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CRISPR editing is a brilliant and innovative adaptation of what nature already does well: nucleic acid base pair recognition, enzymatic cleavage, and DNA repair mechanisms. The editing process can be separated into two parts: cutting and repair. Both of these steps contain crucial elements for successful genome editing.
Separator

A molecular scalpel

The first step is to introduce a double-stranded DNA cut in the genomic region that has been targeted for a precise edit. The genomic cut is lethal to the cell, therefore requiring repair, which provides an opportunity to introduce the desired change. The specifics vary between organisms and systems, but the general method relies on a set of common principles, including the three essential CRISPR components: the nuclease, gRNA and PAM site.

Cas nuclease

First, the intended edit site is targeted for a double-strand break by a CRISPR-associated (Cas) nuclease. There are different types and variants of Cas nucleases with distinct features. 

First, the intended edit site is targeted for a double-strand break by a CRISPR-associated (Cas) nuclease. There are different types and variants of Cas nucleases with distinct features. The first one implemented for gene editing was Cas9, a Type II single-protein endonuclease. Inscripta’s MAD7 is a Type V Cas nuclease that belongs to the Cas12a family [1]. Among other differences, MAD7 DNA cleavage generates single-stranded overhangs, whereas Cas9 produces a blunt-end cut.

gRNA

The second essential component is the guide RNA (gRNA), which directs the Cas nuclease to the target site. The gRNA consists of a nucleotide sequence complementary to the target DNA, called a spacer, and a secondary structure, referred to as the handle. 

The second essential component is the guide RNA (gRNA), which directs the Cas nuclease to the target site. The gRNA consists of a nucleotide sequence complementary to the target DNA, called a spacer, and a secondary structure, referred to as the handle. While the unmodified Cas9 system requires a second molecule called tracrRNA to function, the Cas12a family gRNA is a single molecule and is slightly shorter. See the reference [2] for a comparison of the two systems.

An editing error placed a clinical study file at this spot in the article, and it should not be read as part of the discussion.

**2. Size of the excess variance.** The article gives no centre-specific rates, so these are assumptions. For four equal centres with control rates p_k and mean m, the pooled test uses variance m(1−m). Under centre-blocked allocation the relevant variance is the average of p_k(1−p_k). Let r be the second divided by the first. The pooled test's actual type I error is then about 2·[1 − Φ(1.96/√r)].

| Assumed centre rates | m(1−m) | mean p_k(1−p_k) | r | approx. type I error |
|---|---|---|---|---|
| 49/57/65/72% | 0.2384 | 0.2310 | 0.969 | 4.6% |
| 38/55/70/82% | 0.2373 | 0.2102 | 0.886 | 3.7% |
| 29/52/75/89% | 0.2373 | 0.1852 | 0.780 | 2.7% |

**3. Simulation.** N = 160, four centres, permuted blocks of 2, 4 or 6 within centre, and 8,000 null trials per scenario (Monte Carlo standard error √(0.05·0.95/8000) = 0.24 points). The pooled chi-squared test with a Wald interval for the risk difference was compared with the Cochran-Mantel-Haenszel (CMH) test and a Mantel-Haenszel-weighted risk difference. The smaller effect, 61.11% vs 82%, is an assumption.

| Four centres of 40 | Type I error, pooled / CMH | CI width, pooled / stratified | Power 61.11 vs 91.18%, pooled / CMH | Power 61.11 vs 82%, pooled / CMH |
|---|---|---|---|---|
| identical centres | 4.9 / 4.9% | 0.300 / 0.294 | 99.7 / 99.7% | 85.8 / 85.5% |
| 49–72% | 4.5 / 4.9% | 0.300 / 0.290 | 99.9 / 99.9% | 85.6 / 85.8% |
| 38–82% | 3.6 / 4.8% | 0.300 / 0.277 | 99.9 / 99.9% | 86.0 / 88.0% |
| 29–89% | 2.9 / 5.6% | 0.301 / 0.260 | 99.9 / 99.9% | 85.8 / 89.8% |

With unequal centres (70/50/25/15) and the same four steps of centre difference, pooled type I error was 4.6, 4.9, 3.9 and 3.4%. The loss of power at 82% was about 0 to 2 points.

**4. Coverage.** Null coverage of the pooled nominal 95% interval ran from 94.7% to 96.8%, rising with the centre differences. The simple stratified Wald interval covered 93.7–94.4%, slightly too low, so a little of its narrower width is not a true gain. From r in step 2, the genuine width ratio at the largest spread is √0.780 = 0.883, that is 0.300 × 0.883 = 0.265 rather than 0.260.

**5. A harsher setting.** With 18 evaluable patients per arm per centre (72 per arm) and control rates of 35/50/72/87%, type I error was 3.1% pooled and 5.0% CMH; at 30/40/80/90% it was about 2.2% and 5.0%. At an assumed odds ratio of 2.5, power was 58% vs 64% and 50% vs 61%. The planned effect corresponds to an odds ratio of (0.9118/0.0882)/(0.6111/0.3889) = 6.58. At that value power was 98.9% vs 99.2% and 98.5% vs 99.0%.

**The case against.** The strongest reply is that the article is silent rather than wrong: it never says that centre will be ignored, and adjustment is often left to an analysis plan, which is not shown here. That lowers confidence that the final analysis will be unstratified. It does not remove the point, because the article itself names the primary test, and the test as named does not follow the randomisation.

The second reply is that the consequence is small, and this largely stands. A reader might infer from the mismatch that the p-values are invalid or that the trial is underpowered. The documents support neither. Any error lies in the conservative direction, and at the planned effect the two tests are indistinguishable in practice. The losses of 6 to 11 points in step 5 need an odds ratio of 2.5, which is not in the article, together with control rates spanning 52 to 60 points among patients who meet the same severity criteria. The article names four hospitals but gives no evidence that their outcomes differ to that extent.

PAM site

Additionally, successful nuclease binding and activation requires the presence of a Protospacer Adjacent Motif (PAM) site in the targeted genomic region. The PAM is a short (typically 3 or 4 nucleotides), highly specific motif located either directly upstream or downstream of the gRNA spacer recognition site. 

Additionally, successful nuclease binding and activation requires the presence of a Protospacer Adjacent Motif (PAM) site in the targeted genomic region. The PAM is a short (typically 3 or 4 nucleotides), highly specific motif located either directly upstream or downstream of the gRNA spacer recognition site. PAM serves as a binding signal for the nucleases that initiates the gRNA pairing. The canonical PAM sequence for Cas9 is 5′-NGG‑3′, whereas MAD7 recognizes a T‑rich PAM.

Biochemical sutures

After the nuclease cuts the genomic DNA, the desired edit must be incorporated into the target site using DNA repair mechanisms. The homology-directed repair (HDR) pathway provides a high-fidelity method to introduce the change by providing a repair template with homology arms to the DNA flanking the double-strand break. The repair template also replaces the PAM site, preventing subsequent recognition of the same target sequence by CRISPR nucleases. The presence and activity of HDR pathways varies between organisms and often requires the heterologous expression of the HDR machinery.

References
  • [1] Zetsche, Bernd, et al. Cpf1 is a single RNA-guided endonuclease of a class 2 CRISPR-Cas system.” Cell 163.3 (2015): 759 – 771.
  • [2] Swarts, Daan C., and Martin Jinek. Cas9 versus Cas12a/​Cpf1: Structure – function comparisons and implications for genome editing.” Wiley Interdisciplinary Reviews: RNA 9.5 (2018): e1481.